About Dr. Javier Santander
Name/Affiliation: Javier A. Santander, Memorial University of Newfoundland
2012 Ph.D., Microbiology, Arizona State University, USA
2001 M.Sc., Microbiology, Pontificia Universidad Catolica de Valparaiso, Chile
1999 B.Sc., Marine Biology, Universidad Catolica del Norte, Chile
2020- Associate Professor Department of Ocean Sciences, Memorial University of Newfoundland, Canada
2109- Associate Professor, cross appoint, Department of Biology, Memorial University of Newfoundland, Canada
2016-20 Assistant Professor, Department of Ocean Sciences, Memorial University of Newfoundland, Canada
2013-16 Assistant Professor, Faculty of Sciences, University Mayor, Chile
2012-13 Assistant Research Scientist. Arizona State University, Center for Infectious Diseases and Vaccinology, Biodesign Institute, Tempe, USA.
OCSC 3600 Marine Microbiology
OCSC 4993 Immunobiology of Marine Organisms
OCSC 7500 Immunology and Diseases of Aquatic Organisms
2020-23 Canadian Center for Fisheries and Innovation. Field Vaccine Trial and Selection of Cleaner Fish Resistant to Infectious Diseases. PI: Javier Santander
2020-21 Researcher Project - HAVBRUK2, Norway. Understanding Tenacibaculum virulence factors to control the disease in farmed fish; PI: Anne Tøndervik Collaborator: Javier Santander
2020-21 Compute Canada – Resources for Research Groups Omics approaches to improve sustainability and mitigate challenges of aquaculture. PI: Javier Santander
2020-21 Ocean Frontier Institute, Seed-Grant. Omics approaches for prevention and control of infectious disease in cleaner fish using blood derived exosomes. PI: Surendra Kumar; Co-PI: Javier Santander
2020-21 Investigation of ocular extramedullary hematopoiesis during development. Medical Research Foundation. PI: Bob Gendron; Collaborator: Javier Santander
2019-20 Canadian Center for Fisheries and Innovation. Evaluation of novel antibiofilm products for marine aquaculture applications. PI: Javier Santander
Atlantic Fisheries Funds. Cleaner Fish – An Innovative and Green Technology for our Atlantic Salmon Aquaculture Industry. PI: Dr. Garth Fletcher; Collaborator: Javier Santander
2018-19 Canada First-Ocean Frontier Institute Seed Grant. Climate Change Influences on Marine Bacterial Pathogens: Temperature and Iron linked to Virulence and Vaccinology. PI: Javier Santander
2018-23 NSERC-Discovery. Investigating fish host-bacterial interactions. PI: Javier Santander
2018-20 Canada First-Ocean Frontier Institute. Memorial University - Marine Institute. Investigating larvae vaccination. Co-lead: Javier Santander and Jillian Wescott.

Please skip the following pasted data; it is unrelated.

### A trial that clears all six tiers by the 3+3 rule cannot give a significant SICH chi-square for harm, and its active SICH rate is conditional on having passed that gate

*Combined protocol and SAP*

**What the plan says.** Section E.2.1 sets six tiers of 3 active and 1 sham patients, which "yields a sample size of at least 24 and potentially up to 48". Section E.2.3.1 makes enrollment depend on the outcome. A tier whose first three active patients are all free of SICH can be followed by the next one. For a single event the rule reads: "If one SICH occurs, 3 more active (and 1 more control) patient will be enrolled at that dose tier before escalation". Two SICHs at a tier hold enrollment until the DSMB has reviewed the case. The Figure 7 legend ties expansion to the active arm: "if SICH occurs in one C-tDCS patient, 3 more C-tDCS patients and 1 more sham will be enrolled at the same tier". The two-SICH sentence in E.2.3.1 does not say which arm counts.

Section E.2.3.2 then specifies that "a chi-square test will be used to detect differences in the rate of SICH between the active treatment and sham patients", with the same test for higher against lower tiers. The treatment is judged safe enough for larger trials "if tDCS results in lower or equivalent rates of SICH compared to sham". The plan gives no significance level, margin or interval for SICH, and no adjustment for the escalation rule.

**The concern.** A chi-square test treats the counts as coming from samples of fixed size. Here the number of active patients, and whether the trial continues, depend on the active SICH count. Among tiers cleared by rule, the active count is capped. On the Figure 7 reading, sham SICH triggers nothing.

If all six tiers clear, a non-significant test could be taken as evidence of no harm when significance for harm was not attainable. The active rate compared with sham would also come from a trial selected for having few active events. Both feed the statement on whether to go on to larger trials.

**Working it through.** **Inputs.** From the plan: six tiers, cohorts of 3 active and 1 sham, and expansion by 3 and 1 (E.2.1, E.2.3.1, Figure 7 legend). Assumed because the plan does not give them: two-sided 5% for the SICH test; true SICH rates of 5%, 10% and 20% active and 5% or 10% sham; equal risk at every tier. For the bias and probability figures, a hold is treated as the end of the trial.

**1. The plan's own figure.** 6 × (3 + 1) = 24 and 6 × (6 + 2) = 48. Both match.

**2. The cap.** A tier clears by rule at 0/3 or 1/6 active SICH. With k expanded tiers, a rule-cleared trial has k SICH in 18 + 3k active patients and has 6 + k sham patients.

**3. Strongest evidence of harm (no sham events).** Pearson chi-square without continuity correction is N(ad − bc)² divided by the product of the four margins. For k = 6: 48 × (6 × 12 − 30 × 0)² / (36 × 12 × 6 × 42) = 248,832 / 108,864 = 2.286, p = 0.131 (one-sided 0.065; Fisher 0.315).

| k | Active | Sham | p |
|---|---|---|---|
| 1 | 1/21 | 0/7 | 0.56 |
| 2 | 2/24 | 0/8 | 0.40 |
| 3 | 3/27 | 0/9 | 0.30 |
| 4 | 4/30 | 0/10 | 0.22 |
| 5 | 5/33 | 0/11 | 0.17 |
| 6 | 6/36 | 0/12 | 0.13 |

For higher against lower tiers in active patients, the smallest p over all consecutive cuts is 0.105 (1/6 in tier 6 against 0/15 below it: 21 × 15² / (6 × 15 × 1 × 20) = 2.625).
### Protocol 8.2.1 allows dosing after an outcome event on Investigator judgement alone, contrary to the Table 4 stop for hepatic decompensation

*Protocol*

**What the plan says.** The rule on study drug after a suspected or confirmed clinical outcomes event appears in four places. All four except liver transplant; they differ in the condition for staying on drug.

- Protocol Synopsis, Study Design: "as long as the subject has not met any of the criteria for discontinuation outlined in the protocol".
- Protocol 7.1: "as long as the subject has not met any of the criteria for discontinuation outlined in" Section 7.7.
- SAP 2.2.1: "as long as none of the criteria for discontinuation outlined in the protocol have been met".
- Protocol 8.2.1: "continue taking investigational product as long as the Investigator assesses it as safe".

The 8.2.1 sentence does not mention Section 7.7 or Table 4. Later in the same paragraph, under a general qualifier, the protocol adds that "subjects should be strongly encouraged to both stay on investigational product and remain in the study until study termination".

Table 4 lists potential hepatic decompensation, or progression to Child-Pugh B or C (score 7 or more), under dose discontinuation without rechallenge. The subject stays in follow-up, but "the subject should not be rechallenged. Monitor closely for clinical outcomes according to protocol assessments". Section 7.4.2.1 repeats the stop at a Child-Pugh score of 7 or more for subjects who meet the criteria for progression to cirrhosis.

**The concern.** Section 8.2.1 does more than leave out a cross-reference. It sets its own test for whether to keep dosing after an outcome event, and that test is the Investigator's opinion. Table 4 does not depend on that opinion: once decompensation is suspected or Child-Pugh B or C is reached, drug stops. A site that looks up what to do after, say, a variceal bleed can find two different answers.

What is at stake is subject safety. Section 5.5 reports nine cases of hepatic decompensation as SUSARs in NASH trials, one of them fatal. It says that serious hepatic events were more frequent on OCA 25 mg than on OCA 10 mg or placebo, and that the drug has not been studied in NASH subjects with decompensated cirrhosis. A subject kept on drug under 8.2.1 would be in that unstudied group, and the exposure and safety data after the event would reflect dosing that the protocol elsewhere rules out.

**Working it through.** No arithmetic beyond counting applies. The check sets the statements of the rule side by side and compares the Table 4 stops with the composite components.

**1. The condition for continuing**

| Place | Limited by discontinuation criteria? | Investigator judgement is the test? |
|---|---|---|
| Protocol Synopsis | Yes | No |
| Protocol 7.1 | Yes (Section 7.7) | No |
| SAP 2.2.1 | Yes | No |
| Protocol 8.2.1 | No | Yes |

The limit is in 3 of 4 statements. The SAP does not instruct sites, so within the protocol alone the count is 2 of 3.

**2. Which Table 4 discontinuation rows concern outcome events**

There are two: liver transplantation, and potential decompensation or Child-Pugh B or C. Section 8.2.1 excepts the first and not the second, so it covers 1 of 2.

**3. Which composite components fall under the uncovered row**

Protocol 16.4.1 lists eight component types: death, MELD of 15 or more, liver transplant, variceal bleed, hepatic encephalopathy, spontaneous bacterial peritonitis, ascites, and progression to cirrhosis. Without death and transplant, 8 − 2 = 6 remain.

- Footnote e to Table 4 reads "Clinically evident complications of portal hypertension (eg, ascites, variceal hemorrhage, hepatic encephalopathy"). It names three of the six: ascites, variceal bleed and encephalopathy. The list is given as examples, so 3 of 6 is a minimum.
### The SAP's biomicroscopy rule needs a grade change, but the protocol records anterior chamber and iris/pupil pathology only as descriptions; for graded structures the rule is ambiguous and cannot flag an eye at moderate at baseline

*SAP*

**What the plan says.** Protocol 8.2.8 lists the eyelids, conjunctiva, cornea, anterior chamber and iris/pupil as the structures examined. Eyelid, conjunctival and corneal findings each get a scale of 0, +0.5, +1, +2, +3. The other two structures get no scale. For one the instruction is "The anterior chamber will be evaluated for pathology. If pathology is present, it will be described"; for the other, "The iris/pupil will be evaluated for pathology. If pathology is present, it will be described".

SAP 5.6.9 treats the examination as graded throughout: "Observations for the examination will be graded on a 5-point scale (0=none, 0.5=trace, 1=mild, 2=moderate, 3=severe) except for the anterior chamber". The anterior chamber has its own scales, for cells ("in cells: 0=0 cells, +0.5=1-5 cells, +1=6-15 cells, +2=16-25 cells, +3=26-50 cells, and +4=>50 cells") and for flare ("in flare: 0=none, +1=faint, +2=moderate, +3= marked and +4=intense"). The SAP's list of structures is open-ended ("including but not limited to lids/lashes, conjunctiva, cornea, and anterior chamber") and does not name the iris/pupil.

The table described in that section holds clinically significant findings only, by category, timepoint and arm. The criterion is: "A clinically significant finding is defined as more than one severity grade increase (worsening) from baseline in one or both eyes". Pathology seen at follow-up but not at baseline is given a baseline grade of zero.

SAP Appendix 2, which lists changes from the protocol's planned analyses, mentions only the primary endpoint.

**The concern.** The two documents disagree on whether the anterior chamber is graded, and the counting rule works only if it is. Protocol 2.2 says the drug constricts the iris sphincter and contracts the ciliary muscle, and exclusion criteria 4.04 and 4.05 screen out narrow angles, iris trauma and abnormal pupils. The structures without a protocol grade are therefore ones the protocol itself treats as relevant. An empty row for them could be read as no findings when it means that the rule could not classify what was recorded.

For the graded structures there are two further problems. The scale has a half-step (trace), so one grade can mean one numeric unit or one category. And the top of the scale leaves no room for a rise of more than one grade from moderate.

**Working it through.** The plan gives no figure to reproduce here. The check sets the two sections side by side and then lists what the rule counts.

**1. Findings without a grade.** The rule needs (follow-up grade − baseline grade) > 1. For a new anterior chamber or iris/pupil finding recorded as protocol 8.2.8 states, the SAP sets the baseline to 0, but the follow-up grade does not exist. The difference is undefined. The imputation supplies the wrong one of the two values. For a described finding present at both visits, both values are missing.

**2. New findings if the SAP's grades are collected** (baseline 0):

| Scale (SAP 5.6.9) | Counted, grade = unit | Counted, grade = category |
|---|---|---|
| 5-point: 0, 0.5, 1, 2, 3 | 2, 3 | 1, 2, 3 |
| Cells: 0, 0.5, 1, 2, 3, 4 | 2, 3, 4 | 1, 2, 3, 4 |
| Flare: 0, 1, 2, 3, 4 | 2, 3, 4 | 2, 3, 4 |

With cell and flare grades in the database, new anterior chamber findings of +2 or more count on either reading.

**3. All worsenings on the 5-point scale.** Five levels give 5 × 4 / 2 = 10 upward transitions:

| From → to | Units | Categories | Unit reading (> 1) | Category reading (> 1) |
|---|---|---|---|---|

2017-19 Memorial University of Newfoundland, Seed, Bridge and Multidisciplinary Funds. Grant. Proof of concept: Bio-contained live Aeromonas salmonicida vaccine against furunculosis. PI: Javier Santander
2017-23 Canada First-Ocean Frontier Institute. Memorial University - University of Prince Edward Island. Developing Sustainable Control Measures for Pathogens of Cultured Fishes. Co-lead: Javier Santander and Mark Fast
2017-19 Vitamin initiative-Ocean Frontier Institute. Memorial University. The effect of vitamins on Atlantic salmon (Salmo salar) and lumpfish (Cyclopterus lumpus) macrophage immune response to bacterial pathogens of fish. Co-Lead: Javier Santander and Matt Rise
2016-18 Research & Development Corporation (RDC) of Newfoundland and Labrador. R&D-Ignite Project. Vaccine Strategies Against Bacterial Pathogens in Lumpfish (Cyclopterus lumpus) and Atlantic salmon (Salmo salar). PI: Javier Santander
2014-18 CONICYT, FONDECYT-Regular competition 1140330, Molecular Genetic Analysis of Aeromonas salmonicida Pathogenesis – A Vaccine Platform for Multiple Salmonid Fish Pathogens. PI: Javier Santander
2015-16 COPEC-UC 2014.J0.71, Iron acquisition proteins as vaccines against Piscirikettsia salmonis. University Mayor. (PI: Javier Santander)
2013-15 Funds for Innovation and Development-Chile (FIC BIP30170275-0). Technological Packaging of Functional Natural Compounds of Native Flora from Arica y Parinacota Region. Co-PI: Carlos Echiburu-Chau and Javier Santander
Most Significant Contributions
1. Pathogenesis of Bacterial Fish Pathogens
Funding: NSERC-Discovery, Genome Canada RP3, Ocean Frontiers Institute, Research and Development Corporation of Newfoundland and Labrador, MUN-Seed Funds, FONDECYT-Chile, COPEC-UC-Chile.